California Jungle Primary Intrigue

The California state flag

The California state flag

By Jim Ellis

June 4, 2018 — In 2010, Golden State voters adopted a ballot proposition that changed the state’s primary system. As we have often noted in articles about the state’s political campaigns, the primary is now a qualifying election with the top two vote-getting candidates advancing to the general election regardless of percentage or political party affiliation. Looking toward the California preliminary vote tomorrow, the top-two jungle primary system may produce some unintended consequences.

When the initiative was first floated eight years ago, many pro-enterprise organizations joined in support because they correctly saw that business coalition candidates, and Republicans in particular, were headed for further downturns in California elections. The top-two format, many believed, would produce more centrist victors from both political parties. In practice, when analyzing the three election cycles since the process began and going into a fourth on Tuesday, such has not quite been the case.

As we know, Democrats have heavily targeted California in their 2018 bid to regain the US House majority, believing that their chances of winning the seven Republican districts Hillary Clinton carried in the last presidential election are strong. But Tuesday’s vote is providing them a new obstacle to overcome, a complication that could actually shut them out of even having a general election candidate in some of their top targeted districts.

Because of the large number of Democratic candidates running in the nominally Republican districts, the party is in danger of not qualifying a candidate in several situations. This would result if Republican candidates finish one-two on Tuesday, thus sending a pair of GOP standard bearers into the general election and assuring the party of victory no matter who wins.

Because of the Republican voter registration advantage in these places and large numbers of Democratic candidates fighting for what is generally a smaller pool of left-of-center June election voters, their strategists and party leaders are taking last-minute action to avoid what would be disastrous potential “lock-out” results.

Understanding the layout, Republicans have a mathematical chance, according to available polling, of qualifying two general election candidates in Orange County districts 39 (Rep. Ed Royce-R, retiring), 48 (vulnerable Rep. Dana Rohrabacher-R, seeking re-election), and 49 (Rep. Darrell Issa-R, retiring).

In the 39th, Republicans have three established candidates in former state Assemblywoman Young Kim, Orange County Supervisor and ex-Fullerton Mayor Shawn Nelson, and former state Senate Minority Leader and former local Mayor Bob Huff. Republicans have a slight 35.3 to 34.5 percent edge over Democrats in voter registration, with those declaring as NPP (No Party Preference) numbering 26.2 percent.

National Democrats are looking to retired Naval officer and lottery winner Gil Cisneros to advance into the November election. The Democratic Congressional Campaign Committee (DCCC) has officially endorsed Cisneros, but the California Democratic Party refused to follow suit. Physician and Wall Street analyst Mai Khanh Tran has raised over $1.5 million, half of which is self-loaned, and she is a formidable candidate in a district where the Asian citizen voting age population is 28.6 percent. To complicate matters even further, businessman Andy Thoburn is the third credible Democratic candidate of six running, and his coalition is largely comprised of Bernie Sanders’ supporters.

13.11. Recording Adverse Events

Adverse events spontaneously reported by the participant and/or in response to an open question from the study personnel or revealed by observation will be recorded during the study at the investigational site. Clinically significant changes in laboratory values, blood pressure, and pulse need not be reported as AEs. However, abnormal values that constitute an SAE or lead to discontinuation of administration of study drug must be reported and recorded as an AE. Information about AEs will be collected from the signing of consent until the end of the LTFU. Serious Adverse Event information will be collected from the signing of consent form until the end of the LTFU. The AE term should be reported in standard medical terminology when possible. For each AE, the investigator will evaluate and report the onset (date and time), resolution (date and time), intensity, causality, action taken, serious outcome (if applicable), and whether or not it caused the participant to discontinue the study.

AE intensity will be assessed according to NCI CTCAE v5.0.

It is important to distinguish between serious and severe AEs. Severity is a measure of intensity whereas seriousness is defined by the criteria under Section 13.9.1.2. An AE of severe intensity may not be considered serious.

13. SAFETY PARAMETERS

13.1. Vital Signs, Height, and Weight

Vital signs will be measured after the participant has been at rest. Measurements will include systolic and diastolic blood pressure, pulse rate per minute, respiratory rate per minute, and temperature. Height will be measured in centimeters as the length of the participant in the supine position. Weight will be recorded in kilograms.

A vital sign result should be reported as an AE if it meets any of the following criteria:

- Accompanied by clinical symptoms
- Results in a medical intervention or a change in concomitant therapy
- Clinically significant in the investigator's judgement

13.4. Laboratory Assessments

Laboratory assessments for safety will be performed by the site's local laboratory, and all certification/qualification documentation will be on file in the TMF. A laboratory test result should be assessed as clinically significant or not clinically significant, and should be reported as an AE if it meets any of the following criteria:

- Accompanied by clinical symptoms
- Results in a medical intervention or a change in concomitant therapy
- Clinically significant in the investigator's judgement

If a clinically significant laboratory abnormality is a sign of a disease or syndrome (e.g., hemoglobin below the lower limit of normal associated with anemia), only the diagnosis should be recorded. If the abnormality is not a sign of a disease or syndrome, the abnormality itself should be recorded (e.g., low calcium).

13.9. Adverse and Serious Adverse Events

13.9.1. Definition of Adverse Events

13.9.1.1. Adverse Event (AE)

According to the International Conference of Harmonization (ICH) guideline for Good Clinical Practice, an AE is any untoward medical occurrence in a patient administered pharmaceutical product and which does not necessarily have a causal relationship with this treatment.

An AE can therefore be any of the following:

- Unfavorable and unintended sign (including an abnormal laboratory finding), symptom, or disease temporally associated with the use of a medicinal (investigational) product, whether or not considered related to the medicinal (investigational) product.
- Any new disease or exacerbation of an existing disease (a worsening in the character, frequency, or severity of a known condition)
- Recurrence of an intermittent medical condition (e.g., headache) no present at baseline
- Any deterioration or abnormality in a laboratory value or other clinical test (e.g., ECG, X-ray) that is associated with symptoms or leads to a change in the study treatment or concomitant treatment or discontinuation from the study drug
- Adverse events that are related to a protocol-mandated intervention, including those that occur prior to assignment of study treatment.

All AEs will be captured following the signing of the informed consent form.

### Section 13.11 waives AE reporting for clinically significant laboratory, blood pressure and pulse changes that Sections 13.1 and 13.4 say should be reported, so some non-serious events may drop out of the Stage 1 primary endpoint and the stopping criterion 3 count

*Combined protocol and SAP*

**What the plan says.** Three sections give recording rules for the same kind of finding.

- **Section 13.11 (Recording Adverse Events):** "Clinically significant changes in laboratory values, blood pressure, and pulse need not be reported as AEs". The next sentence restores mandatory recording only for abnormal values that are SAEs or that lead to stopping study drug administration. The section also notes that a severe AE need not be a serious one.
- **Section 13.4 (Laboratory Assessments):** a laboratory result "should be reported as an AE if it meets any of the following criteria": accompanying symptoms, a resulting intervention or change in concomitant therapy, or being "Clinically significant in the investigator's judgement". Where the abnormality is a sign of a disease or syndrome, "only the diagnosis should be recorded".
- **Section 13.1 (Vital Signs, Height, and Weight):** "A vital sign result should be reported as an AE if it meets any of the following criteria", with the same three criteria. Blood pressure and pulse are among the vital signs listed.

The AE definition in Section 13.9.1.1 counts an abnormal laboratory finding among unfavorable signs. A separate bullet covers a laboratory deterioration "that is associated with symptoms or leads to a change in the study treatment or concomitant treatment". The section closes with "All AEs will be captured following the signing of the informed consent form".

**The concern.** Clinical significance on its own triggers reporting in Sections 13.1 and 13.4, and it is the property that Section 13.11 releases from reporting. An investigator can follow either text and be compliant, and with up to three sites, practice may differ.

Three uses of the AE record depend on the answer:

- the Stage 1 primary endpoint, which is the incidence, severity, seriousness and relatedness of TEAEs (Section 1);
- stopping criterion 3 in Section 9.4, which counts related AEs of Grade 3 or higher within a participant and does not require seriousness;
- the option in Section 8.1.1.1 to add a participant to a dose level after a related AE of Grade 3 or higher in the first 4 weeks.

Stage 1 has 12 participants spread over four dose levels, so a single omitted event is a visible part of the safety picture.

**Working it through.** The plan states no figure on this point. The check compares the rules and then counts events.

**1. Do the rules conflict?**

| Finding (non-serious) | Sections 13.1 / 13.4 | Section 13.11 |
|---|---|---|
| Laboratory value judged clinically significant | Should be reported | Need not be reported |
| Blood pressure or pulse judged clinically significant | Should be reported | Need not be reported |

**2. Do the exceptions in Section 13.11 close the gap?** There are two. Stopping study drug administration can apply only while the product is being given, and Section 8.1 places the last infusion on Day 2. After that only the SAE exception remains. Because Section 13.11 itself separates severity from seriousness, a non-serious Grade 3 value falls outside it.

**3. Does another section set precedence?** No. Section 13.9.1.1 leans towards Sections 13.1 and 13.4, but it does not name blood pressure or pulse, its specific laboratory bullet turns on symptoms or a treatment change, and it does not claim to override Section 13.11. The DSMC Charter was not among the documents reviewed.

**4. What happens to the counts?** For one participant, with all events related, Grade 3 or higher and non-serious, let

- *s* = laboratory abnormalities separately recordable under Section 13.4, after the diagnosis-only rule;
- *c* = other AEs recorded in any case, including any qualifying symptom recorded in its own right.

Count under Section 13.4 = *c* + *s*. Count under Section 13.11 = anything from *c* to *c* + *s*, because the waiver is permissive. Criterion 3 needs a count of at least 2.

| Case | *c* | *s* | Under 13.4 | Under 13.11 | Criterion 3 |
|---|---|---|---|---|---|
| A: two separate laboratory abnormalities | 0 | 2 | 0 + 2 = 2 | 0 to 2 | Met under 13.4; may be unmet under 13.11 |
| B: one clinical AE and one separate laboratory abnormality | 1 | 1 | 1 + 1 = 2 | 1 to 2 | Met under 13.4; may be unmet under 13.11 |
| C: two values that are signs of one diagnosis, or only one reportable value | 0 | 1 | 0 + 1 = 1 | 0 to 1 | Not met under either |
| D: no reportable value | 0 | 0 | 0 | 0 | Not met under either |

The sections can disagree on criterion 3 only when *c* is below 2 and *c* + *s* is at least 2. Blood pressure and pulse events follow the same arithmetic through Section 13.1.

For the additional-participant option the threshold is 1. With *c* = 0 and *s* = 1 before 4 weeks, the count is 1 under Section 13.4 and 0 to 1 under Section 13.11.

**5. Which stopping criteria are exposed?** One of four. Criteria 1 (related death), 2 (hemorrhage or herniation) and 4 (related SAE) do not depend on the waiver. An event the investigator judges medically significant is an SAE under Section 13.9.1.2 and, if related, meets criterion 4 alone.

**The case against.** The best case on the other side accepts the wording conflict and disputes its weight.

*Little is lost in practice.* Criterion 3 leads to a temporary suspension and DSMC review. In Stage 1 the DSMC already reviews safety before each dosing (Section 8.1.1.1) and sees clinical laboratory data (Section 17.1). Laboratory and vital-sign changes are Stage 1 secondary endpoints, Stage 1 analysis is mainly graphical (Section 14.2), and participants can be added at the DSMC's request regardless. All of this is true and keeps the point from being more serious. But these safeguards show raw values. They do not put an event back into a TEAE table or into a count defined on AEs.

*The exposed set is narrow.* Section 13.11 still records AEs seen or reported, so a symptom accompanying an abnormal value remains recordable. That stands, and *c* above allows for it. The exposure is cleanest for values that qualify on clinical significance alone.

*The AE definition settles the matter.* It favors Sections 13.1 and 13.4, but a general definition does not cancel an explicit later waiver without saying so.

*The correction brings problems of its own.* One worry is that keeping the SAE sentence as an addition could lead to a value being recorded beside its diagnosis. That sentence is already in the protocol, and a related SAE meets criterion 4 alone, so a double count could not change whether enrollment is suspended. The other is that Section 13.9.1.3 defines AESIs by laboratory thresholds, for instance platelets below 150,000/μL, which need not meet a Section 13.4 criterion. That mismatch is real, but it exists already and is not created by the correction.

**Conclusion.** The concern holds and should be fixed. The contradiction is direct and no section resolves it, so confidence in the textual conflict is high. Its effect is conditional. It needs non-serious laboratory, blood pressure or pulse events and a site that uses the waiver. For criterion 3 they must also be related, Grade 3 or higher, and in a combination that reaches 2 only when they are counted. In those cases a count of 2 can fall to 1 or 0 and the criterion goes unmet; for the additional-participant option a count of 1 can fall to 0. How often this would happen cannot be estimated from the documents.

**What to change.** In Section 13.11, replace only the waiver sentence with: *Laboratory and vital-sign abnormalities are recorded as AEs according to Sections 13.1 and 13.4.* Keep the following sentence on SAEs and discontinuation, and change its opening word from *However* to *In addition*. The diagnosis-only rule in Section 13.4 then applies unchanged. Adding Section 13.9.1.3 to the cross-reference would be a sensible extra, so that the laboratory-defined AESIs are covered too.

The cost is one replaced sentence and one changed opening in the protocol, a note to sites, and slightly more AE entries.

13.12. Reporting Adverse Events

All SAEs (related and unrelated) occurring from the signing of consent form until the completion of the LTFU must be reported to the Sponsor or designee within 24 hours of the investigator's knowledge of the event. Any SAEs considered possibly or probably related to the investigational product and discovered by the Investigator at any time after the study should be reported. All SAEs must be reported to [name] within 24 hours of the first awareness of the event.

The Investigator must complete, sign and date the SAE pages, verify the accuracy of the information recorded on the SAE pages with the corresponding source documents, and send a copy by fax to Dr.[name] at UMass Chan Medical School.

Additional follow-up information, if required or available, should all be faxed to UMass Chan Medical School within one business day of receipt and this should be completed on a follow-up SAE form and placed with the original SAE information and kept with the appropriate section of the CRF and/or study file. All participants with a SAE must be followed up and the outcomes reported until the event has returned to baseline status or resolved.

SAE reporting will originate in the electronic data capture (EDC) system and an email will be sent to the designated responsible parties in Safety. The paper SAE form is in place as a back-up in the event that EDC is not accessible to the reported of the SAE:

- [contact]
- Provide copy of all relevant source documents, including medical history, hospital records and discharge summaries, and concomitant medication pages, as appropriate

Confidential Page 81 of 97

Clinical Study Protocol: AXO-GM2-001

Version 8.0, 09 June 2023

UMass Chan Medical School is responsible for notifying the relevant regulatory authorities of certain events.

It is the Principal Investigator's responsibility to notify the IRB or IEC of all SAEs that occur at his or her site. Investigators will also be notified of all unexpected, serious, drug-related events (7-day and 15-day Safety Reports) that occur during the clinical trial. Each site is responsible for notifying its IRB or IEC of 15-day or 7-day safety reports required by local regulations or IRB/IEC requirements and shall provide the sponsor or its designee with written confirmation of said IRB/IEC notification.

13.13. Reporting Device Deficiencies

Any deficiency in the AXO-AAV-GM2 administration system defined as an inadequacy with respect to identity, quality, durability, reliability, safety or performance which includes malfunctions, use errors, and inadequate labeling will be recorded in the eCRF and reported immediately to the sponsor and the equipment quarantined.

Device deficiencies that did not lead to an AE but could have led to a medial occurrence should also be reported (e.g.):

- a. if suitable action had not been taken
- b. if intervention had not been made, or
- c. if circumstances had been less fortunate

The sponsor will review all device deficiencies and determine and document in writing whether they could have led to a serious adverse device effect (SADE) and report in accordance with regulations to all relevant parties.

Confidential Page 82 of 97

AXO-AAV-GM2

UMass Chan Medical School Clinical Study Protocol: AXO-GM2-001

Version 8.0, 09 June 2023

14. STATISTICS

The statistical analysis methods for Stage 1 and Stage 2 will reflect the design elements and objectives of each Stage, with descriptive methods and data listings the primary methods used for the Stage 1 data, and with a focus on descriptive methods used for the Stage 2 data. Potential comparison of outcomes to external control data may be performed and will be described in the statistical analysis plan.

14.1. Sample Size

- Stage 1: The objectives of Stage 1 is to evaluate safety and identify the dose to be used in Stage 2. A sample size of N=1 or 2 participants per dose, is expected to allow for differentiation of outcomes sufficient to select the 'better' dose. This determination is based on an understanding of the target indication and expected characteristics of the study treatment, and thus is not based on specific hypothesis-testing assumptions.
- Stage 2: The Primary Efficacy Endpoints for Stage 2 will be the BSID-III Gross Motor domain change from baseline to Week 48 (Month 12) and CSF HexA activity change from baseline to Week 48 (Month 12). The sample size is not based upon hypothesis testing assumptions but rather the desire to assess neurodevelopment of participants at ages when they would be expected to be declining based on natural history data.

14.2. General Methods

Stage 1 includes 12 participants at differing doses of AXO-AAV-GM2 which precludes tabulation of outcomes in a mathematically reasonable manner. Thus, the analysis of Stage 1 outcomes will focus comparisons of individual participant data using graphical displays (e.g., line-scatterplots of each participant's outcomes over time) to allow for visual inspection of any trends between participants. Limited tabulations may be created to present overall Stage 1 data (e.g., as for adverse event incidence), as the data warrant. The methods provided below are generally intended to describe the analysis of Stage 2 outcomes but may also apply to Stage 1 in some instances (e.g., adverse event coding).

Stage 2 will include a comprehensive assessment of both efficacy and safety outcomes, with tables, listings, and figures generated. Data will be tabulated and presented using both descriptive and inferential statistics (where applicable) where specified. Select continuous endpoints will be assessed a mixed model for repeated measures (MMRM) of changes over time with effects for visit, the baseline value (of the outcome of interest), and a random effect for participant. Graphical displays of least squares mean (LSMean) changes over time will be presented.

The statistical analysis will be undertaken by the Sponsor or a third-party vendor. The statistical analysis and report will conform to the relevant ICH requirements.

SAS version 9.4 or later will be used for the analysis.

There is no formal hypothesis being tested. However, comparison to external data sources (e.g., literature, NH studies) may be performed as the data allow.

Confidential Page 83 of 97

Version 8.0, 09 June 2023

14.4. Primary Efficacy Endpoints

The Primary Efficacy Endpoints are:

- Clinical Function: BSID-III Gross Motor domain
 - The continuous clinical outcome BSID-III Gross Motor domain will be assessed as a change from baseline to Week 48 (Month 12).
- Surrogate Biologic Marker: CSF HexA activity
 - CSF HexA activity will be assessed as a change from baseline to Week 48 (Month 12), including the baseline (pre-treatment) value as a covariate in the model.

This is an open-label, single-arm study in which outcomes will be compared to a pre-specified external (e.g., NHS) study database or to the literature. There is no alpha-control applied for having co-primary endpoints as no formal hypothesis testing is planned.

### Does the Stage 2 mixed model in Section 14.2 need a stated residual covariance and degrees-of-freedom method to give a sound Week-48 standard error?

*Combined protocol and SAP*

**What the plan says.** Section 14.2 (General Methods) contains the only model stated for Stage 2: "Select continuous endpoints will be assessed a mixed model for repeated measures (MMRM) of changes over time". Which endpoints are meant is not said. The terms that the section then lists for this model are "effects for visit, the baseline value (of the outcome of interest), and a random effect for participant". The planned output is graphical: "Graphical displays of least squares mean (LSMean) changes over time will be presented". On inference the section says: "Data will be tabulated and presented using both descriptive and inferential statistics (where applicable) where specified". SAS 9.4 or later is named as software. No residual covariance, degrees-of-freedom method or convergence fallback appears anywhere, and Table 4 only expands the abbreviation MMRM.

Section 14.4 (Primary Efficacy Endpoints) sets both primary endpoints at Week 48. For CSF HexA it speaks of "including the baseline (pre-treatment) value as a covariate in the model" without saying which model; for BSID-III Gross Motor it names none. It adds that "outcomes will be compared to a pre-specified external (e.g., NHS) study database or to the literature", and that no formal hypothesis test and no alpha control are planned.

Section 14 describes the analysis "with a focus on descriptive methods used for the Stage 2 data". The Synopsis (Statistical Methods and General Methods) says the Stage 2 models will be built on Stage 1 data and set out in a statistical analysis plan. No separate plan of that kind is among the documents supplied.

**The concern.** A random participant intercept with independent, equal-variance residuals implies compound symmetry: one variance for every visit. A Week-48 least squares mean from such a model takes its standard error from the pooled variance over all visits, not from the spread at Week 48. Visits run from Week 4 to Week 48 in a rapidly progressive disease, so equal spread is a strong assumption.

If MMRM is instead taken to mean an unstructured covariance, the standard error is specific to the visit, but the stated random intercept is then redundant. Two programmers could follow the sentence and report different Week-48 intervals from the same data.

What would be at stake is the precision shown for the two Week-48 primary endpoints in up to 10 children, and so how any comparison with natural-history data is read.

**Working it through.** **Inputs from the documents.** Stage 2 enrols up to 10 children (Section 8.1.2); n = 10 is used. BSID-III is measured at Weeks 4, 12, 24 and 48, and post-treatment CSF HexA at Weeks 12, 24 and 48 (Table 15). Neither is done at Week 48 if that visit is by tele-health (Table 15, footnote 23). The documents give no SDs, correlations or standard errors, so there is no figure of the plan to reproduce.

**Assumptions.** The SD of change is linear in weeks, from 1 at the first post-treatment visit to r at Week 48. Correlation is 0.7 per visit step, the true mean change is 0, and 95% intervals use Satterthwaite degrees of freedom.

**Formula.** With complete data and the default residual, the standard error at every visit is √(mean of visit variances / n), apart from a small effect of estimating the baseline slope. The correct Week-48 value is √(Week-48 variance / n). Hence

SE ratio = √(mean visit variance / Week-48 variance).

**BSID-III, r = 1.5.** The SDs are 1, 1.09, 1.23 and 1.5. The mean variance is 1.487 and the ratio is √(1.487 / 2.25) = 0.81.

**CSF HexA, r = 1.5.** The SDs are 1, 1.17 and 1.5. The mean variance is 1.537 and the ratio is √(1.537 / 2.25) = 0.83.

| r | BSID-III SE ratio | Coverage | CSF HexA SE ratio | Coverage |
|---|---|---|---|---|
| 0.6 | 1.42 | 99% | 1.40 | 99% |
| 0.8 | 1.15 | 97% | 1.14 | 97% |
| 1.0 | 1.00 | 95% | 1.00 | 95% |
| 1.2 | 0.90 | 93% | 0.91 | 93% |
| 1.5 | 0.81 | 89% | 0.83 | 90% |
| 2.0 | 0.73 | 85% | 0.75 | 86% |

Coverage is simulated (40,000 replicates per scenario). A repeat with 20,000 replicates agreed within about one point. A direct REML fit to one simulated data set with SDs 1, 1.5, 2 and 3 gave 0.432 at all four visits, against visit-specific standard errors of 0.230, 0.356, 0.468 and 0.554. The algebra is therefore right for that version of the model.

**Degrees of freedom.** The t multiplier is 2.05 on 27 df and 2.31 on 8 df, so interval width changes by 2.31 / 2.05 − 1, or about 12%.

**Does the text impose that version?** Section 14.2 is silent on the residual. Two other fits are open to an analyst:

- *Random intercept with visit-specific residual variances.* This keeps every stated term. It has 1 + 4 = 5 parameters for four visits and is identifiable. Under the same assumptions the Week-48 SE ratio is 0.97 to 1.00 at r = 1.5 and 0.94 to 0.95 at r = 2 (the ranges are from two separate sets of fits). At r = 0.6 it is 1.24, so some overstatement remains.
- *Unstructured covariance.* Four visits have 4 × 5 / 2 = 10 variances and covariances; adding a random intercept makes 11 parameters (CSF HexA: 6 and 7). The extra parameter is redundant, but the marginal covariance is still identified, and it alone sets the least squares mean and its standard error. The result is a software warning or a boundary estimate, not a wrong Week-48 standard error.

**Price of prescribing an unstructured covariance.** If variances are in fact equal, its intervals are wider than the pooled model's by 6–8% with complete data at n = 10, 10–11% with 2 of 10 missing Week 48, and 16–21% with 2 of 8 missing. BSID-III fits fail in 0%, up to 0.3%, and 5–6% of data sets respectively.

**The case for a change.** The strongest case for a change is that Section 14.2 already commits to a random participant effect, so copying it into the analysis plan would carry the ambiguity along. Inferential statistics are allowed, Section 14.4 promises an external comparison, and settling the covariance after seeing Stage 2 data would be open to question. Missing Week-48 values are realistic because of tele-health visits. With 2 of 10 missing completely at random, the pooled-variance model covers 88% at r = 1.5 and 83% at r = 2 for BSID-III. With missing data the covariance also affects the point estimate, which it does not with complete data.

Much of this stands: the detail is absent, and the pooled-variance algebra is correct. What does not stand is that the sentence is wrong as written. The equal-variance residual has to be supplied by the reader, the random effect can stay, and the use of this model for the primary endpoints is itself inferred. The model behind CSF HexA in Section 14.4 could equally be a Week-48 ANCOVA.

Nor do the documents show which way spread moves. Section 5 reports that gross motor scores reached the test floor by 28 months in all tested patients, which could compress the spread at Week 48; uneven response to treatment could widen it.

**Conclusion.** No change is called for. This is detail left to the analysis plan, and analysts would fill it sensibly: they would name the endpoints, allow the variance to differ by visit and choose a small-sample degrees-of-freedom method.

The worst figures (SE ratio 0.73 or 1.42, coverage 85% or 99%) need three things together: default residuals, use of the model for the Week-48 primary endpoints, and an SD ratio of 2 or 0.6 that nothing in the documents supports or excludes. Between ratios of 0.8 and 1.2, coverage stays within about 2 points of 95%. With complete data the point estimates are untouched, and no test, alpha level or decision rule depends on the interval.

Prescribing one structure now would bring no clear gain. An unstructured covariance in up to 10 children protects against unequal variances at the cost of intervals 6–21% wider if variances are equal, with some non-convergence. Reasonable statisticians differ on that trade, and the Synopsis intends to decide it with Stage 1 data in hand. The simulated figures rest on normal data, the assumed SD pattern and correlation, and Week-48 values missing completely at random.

In Rep. Rohrabacher’s coastal Orange County District, Republicans have a much larger registration advantage. There, the GOP advantage is 41-30 percent over Democrats, with 24 percent choosing the NPP category. The Democrats’ problem here is that former state Assemblyman and Orange County Republican Party chairman Scott Baugh is attempting to slip past the two key Democrats, biomed company CEO Hans Keirstead and businessman Harley Rouda. After originally recruiting Keirstead, the DCCC is now backing Rouda because of sexual harassment claims against the former man. Though Keirstead was cleared of the accusations, the DCCC still cast their lot with Rouda, though Keirstead is matching their spending thus causing a serious voter base split for Tuesday.

Institutional Democratic Party and outside liberal groups are also spending heavily to attack Baugh, hoping that they can dissuade Republicans from supporting him to the degree that one of the Democrats slips through. A total of seven Democrats’ names will appear on the ballot, despite three of them having already withdrawn from the race.

In the Orange-San Diego County 49th District, the Democrats have the problem of fielding four candidates who have substantial resources with which to compete. Among them is retired Marine Corps Colonel Doug Applegate, who held Rep. Issa to a 50.3 percent victory in the 2016 general election. Trailing in registration 37-31 percent with 26.5 percent NPP, the Democrats are in danger of not landing one of the four in the top two. The top Republican candidates are state Assemblyman Rocky Chavez (R-Oceanside), Board of Equalization Member Diane Harkey, and San Diego County Supervisor Kristin Gaspar.

Tuesday night in California will be interesting because so many congressional seats feature contested qualifying elections, and the top-two format could yield several wild-card finishes. Polling in all of the aforementioned campaigns reveals close races with most of the leading candidates all within the margin of polling error. Though the most likely scenario is one Republican and one Democrat advancing in all contested races, the mathematics do suggest that other conclusions are indeed possible.

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